When Camila Cabello shocked Fifth Harmony fans—not to mention the four other women in the group with her—by announcing her imminent departure from the girl group that gave her her start, the future was far from certain for anyone involved.
Would the group, formed during the second season of Fox's short-lived U.S. adaptation of The X Factor, survive as a quartet? Should it? And what would become of Cabello? Would fans care about her on her own?
The answer to those questions? In short: no, probably not—though their lone LP sans Cabello, 2017's self-titled album, gifted us the absolute bops "Down" and "He Like That"—more than she probably imagined, and a whole helluva lot.
Though her debut single, the absolutely forgettable "Crying in the Club," failed to capture anyone's attention, Cabello quickly turned things around by tapping into the Latin pop sounds of her heritage on "Havana," the track that gave her the star-making moment she was hoping for. Since then, she's released two full-length albums, landed two No. 1 singles on the Billboard Hot 100, and landed herself the role of Cinderella in an upcoming musical remake produced by James Corden. Not too shabby.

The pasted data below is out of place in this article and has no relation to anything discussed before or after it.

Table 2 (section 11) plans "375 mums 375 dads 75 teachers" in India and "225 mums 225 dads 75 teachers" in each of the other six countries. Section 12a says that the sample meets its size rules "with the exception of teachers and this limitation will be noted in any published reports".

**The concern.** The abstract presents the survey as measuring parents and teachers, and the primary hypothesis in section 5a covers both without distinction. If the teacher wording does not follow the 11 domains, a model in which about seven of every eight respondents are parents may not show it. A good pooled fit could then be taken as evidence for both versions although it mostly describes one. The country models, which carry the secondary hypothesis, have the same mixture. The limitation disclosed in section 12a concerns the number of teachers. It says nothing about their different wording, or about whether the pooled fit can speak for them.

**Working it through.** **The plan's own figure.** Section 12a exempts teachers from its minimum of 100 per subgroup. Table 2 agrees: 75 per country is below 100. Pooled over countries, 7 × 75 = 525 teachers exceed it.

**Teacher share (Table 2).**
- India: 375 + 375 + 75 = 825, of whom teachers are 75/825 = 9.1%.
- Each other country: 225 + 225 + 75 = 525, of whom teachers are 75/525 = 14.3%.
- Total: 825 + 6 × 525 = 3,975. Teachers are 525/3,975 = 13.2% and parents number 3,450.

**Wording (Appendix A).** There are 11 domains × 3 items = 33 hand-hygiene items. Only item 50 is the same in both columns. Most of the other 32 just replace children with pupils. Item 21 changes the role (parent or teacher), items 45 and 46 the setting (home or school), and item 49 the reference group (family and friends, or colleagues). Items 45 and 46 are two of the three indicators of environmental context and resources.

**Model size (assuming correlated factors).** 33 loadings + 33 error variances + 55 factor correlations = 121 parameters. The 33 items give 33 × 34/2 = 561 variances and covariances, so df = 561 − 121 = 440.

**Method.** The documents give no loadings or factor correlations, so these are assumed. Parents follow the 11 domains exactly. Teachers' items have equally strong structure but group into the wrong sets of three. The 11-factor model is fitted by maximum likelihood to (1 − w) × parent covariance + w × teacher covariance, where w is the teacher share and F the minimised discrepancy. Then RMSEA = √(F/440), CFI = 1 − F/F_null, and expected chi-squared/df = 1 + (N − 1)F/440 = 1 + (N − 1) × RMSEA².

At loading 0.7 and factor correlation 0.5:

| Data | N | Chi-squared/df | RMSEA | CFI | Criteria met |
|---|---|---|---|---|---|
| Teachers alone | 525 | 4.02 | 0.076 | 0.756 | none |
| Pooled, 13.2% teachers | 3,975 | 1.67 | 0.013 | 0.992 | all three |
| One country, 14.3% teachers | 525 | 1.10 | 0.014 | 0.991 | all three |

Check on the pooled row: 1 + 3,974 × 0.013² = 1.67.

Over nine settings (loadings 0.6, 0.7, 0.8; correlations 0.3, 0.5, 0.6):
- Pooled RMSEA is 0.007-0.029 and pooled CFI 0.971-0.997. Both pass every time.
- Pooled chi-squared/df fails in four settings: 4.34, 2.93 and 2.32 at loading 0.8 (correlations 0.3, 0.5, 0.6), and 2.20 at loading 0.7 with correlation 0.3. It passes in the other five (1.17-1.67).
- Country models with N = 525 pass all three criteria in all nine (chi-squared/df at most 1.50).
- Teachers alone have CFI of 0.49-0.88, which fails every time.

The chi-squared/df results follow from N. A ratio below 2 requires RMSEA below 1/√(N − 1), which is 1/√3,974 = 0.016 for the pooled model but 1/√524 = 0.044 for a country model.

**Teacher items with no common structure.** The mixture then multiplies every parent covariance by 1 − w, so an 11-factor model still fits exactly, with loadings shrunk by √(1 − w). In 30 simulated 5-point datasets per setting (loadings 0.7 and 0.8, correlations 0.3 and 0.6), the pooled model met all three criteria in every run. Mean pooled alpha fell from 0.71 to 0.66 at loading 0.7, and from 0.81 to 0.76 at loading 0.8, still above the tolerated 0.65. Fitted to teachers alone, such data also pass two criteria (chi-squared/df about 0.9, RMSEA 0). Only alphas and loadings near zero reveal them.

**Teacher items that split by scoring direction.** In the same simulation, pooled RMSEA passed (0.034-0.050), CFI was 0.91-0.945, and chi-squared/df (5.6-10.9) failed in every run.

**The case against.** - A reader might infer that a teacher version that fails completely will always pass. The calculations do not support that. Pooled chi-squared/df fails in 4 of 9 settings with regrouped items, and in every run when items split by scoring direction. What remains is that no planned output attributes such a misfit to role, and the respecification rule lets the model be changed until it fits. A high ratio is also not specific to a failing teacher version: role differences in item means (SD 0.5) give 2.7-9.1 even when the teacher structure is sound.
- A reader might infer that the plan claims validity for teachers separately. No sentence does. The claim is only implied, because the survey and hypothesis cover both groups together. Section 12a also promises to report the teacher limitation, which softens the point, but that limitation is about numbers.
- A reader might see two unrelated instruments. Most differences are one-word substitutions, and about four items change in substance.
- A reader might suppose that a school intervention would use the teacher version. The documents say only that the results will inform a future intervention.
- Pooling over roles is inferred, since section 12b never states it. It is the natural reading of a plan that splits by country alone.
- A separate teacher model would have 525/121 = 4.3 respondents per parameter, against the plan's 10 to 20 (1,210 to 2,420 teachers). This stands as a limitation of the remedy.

In honor of the pop star's 23rd birthday on Tuesday, March 3, let's take a look at how her solo career stacks up to all those who've come before her. We're talking about those boy band and girl group members who knew they were destined for more on their own. While Cabello seems to have gotten her fairy tale ending, not everyone else was so lucky. You'll see what we mean.